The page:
By now, you’re more than familiar with Meghan and Harry, Kate and William, and of course, the Queen and Prince Philip, but even the most dedicated royals fans don’t know every branch of the sprawling royal family tree. With more than two-dozen members in the closest relation (not to mention dozens of cousins and extended family members) it’s a lot to keep track of. Particularly for U.S. fans, the royals who spend less time in the international spotlight—royals like Princess Michael of Kent—can get lost in the shuffle.
But on the verge of the latest royal wedding, this one for Princess Michael of Kent’s daughter Lady Gabriella Windsor, now is the perfect time to brush up on your royal facts.
She is the wife of the Queen’s first cousin
Born Baroness Marie Christine von Reibnitz, the Princess grew up living in multiple countries, including Austria, Australia, and Mozambique. She studied the History of Fine and Decorative Art at the V&A and later opened her own interior design company, Szapar Designs.
In 1971 she married banker Thomas Troubridge, though the couple would separate after only two years. Their marriage was ultimately annulled but the Pope, according to People, shortly before she married Prince Michael of Kent in Vienna in 1978. Due to the laws of British succession, the prince was forced to give up his place in the line of succession in order to marry the Catholic princess.
Together, she and the Prince have two children: Lord Frederick Windsor, whose daughters Maud Elizabeth Daphne Marina (who was a bridesmaid at Princess Eugenie’s wedding) and Isabella Alexandra May Windsor sometimes appear at royal events, and Gabriella, who is engaged to marry Thomas Kingston.
Why is she called Princess Michael of Kent?
The issue of titles in the royal family is a slightly complex one, which leads to Prince and Princess Michael of Kent seemingly sharing a name.
By marrying a Prince she has the right to style herself as a Princess, but because she wasn’t born into the royal family, she’s not allowed to simply add the title to her birth name, Marie Christine. Instead, she simply inherits the feminine version of her husband’s title and name (think of it as a somewhat more elaborate version of the tradition of women taking their husband’s last names.)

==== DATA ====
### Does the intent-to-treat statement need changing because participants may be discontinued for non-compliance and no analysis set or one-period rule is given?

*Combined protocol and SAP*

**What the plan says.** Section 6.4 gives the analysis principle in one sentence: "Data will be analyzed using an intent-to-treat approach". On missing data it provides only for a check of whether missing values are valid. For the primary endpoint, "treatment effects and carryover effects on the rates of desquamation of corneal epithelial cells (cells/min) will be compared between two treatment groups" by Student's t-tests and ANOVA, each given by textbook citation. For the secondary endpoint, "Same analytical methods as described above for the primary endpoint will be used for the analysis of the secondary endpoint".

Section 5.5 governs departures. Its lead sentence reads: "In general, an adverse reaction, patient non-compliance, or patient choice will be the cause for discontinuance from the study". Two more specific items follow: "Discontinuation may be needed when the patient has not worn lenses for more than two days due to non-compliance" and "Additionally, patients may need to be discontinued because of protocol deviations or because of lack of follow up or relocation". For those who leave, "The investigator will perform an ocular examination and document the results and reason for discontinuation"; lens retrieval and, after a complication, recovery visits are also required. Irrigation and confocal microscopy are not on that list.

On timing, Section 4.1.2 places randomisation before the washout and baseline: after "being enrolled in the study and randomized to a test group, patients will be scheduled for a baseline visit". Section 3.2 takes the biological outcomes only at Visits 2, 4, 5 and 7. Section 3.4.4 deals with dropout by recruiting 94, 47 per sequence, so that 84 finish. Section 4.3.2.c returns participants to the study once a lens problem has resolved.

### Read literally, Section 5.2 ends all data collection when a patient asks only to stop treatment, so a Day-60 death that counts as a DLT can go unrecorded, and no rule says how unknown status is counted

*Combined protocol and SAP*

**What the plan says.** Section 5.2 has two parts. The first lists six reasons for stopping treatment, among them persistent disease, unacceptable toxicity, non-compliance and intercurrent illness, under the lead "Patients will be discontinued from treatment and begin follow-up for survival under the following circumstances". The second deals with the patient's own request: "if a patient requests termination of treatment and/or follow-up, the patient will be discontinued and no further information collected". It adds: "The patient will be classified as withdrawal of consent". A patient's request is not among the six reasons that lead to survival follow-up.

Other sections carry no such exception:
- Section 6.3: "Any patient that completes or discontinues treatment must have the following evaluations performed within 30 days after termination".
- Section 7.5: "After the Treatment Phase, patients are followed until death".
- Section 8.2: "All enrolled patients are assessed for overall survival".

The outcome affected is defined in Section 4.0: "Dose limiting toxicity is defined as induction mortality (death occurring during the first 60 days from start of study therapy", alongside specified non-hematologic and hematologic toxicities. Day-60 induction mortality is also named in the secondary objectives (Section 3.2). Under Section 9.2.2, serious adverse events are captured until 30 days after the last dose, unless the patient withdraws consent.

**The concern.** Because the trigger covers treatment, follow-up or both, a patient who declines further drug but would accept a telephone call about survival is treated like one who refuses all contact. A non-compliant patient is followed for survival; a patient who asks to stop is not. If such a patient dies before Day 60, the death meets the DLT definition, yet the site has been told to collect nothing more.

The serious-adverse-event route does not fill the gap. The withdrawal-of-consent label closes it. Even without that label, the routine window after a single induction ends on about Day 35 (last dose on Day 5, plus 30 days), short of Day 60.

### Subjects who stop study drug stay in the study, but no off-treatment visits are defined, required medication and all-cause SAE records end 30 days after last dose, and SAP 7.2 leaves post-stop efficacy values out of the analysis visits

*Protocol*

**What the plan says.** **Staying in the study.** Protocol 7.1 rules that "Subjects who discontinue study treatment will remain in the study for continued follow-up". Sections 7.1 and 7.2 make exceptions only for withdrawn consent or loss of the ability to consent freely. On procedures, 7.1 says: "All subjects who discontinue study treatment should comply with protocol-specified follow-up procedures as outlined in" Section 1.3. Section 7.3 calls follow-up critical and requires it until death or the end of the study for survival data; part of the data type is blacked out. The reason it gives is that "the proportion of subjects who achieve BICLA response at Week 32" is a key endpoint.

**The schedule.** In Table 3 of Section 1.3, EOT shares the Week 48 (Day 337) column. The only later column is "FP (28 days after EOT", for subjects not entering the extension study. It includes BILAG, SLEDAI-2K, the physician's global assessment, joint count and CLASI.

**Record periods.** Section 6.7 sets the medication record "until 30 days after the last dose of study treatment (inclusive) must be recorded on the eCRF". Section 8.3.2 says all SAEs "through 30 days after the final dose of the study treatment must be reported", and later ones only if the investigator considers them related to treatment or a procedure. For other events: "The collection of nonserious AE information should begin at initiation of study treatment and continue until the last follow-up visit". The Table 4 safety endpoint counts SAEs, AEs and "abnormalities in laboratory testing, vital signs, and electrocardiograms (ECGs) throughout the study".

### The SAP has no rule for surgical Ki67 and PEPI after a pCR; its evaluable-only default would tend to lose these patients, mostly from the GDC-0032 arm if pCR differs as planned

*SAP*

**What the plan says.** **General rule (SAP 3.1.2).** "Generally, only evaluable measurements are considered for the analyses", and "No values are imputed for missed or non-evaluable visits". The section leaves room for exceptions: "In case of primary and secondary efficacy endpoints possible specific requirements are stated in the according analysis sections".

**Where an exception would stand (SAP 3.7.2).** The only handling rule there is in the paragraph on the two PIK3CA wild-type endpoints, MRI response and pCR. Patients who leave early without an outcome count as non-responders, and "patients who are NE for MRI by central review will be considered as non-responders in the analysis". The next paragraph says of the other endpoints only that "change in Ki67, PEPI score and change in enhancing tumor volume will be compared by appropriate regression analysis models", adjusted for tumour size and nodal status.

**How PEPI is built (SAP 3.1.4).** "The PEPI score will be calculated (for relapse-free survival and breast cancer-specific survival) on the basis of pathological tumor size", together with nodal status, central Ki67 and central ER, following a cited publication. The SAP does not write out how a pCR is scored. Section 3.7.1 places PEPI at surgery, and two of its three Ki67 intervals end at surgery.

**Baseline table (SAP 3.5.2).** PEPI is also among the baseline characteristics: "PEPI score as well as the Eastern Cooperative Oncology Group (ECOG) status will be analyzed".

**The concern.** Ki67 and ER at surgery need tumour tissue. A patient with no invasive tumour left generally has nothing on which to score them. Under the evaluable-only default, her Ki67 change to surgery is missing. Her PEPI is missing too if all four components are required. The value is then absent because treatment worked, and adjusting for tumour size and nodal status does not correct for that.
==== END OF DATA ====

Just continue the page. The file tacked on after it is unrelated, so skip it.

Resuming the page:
Technically this holds true for the wives of any of the other princes, including Prince William and Prince Harry as well. But as it is common for princes hold additional titles (Duke of Cambridge for William and Duke of Sussex for Harry) which do communicate to their wives’ given names, often their wives are known by those alternate titles, as is the case with both Kate and Meghan.
She and Prince Michael aren’t working royals, but they are active with charitable works
As the Princess and her husband do not perform official state duties, they don’t receive public funding; however, because of their close relationship with the Queen and the royal family, they commonly appear alongside the royals at public occasions like Trooping the Colour. Like Princesses Beatrice and Eugenie, when called upon, they also take on some public duties to represent the Queen.
Princess Michael is also active in philanthropic circles, serving as patron of several animal conservation organizations in Africa as well as undertaking “over 200 public and charitable engagements annually … for more than 100 charities and other not-for-profit organizations,” along with her husband, according to her official website.
She is an author
Beyond her charity work, Princess Michael has also published three non-fiction histories, an autobiography, and a trio of historical fiction novels base in 18th and 19th century France, The Anjou Trilogy.
Why is she controversial?
Nicknamed “Princess Pushy” in some royal circles, Princess Michael has been called “the most controversial royal family member” for her family history and number of personal faux pas.
In the 1980s word began to circulate in the press that the Princess’s father, Baron Gunther von Reibnitz, was a member of the Nazi party and an SS officer during WWII, creating a scandal for the newly-minted royal.
More personally, the Princess has received negative press for several alleged racial issues, including the 2004 incident in which she was accused of telling patrons of color at a New York City restaurant to “go back to the colonies,” though the Princess’s Kensington Palace spokesman at the time stated that the story was “simply untrue.”
At Christmas in 2017, she wore a racist “blackamoor” brooch to lunch at Buckingham Palace, for which she later apologized. The following year, a Vanity Fair essay by Lady Gabriella’s ex-boyfriend Aatish Taseer shared an anecdote about the Princess naming two black sheep Venus and Serena. A spokesperson for the family declined to comment on that story.
The Kents also caused an unrelated stir in 2002 when it was revealed that the Queen had provided them with rent-free living space in Kensington Palace, despite their lack of official duties. The Queen subsequently began paying the rent for the space out of her personal funds, but by 2010 they had reportedly agreed to handle the payments themselves.